Jean Monnet Center at NYU School of Law


II. The Origins of Gender Mainstreaming in the EU

The concept of gender mainstreaming effectively entered the mainstream of international public policy in September of 1995, when it featured in the Platform for Action of the Fourth World Conference on Women in Beijing, which defined the term broadly and committed the institutions of the UN system to the systematic incorporation of a gender perspective into policymaking (Hafner-Burton and Pollack, forthcoming). The concept of mainstreaming gender into public policymaking, however, pre-dates Beijing by at least a decade, having been developed with the UN development community in the decade after the 1985 Third World Conference on Women in Nairobi, Kenya, as well as in the domestic policies of several Northern European countries, such as the Netherlands, Sweden, and Norway. The term first entered European Community parlance in 1991, when it appeared as a relatively small but innovative element in the Third Action Programme on Equal Opportunities, but the concept remained unrealized during the Third Programme itself (1991-1996)2. During this period, the Commission undertook specific sectoral initiatives on behalf of women, and participated actively in the preparation for the Beijing Conference, where it endorsed the principle of gender mainstreaming on behalf of the EU (Commission of the European Communities 1995). Despite these tentative efforts, no effort was made during the Third Action Programme to create a bureaucratic structure across the Commission capable of introducing a gender perspective into all EU policies, and even the Structural Fund initiatives of this period fell short of a comprehensive incorporation of gender in all EU funding (Commission of the European Communities 1996: 16).

The key year for the adoption of gender mainstreaming, rather, was 1995, when the political opportunity structure of the Union, which had always been relatively open to women's groups, became even more so, as a result of several events. First, the new Santer Commission was appointed from an expanded pool of member states, including three new members (Sweden, Austria and Finland) with a strong existing commitment to equal opportunities, and with considerable experience in mainstreaming gender in their own public policies. Furthermore, the Commission nominees from the new member states-and in particular Commissioner Erkki Liikanen of Finland and Anita Gradin of Sweden-demonstrated keen interest in the equal opportunities portfolio which had been held in the previous Commission by the Social Affairs Commissioner, Padraig Flynn of Ireland. As a result of these changes, and of the nomination choices of existing member governments, the incoming Santer Commission contained a record five women, and an increased interest in and commitment to equal opportunities. Indeed, at the insistence of the new Scandinavian and women Commissioners, Santer agreed to establish a new "Commissioners' Group" on equal opportunities, consisting of Flynn, Liikanen, Gradin, and the new German Commissioner in charge of the Structural Funds, Monika Wulf-Mathies (Palmer 1994).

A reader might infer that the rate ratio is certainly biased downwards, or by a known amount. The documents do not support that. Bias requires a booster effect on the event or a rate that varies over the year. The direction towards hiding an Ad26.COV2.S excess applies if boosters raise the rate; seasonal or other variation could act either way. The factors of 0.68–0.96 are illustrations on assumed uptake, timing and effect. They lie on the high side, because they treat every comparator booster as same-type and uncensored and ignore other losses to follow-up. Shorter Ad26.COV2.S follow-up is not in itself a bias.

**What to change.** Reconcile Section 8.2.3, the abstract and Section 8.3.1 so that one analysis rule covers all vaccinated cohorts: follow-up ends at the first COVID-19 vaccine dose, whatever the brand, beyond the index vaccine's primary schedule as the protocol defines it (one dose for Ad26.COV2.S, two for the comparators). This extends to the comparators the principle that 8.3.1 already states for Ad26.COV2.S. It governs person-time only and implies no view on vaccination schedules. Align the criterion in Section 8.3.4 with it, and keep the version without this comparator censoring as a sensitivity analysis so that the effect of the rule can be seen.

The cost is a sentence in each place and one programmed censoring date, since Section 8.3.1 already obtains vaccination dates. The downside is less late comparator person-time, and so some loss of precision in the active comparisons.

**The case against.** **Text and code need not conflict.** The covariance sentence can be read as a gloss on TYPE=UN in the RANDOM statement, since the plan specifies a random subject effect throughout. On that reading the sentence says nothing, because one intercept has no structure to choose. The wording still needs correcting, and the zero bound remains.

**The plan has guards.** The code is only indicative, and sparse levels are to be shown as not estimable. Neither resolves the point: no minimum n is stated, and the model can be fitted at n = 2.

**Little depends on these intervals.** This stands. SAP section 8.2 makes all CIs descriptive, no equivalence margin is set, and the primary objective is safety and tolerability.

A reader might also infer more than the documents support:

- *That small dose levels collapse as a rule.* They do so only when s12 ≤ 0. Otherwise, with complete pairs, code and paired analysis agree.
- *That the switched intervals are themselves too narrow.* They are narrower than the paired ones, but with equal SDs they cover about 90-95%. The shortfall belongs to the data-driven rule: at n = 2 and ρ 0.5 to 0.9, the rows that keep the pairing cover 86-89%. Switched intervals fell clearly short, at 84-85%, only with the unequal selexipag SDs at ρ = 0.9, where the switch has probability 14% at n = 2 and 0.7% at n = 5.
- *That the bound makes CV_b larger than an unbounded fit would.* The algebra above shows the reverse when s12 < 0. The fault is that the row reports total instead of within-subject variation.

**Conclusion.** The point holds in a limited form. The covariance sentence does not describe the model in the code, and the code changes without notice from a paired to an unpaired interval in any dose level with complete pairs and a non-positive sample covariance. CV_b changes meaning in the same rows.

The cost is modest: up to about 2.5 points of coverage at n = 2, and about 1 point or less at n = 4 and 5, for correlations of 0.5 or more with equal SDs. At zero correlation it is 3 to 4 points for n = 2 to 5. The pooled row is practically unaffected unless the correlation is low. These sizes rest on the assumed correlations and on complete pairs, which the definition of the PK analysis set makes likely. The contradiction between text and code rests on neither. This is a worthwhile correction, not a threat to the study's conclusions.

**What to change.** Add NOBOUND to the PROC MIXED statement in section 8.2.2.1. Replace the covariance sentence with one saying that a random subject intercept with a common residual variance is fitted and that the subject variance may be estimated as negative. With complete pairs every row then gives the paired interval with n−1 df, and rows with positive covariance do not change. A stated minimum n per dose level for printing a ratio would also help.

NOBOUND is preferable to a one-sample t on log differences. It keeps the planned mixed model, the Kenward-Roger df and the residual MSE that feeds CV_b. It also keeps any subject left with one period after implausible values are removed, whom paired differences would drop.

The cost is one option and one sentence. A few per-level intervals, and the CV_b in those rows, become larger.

A second change in the political opportunity structure took place in November 1993 with the entry into force of the Maastricht Treaty. Although the Treaty did not expand EU competence for equal opportunities policy, it did provide for a major expansion of the power of the European Parliament, which had long acted as one of the primary advocates of a more forceful EU policy on women's issues. In addition to creating a new co-decision procedure for certain areas of legislation, the Treaty also granted the Parliament the right to vote on the nomination of the incoming Santer Commission-a power which the Parliament used forcefully, scrutinizing individual Commissioners in public hearings, and pressing the priorities of its members, including equal opportunities for women and men. Most importantly for our purposes, the Women's Rights Committee of the Parliament sharply criticized the returning Commissioner Flynn for his alleged lack of progress on women's issues in the Delors Commission, and for his earlier comments about Irish President Mary Robinson, and demanded that Santer take the equal opportunities portfolio away from Flynn in favor of another Commissioner with a stronger record on equal opportunities. Fearing that any concession would be seen as a sign of weakness, Santer refused to take the portfolio away from Flynn, but in a gesture to the Parliament announced that his Commission would devote significant attention to equal opportunities, and that Santer himself would chair the proposed Commissioners' Group.3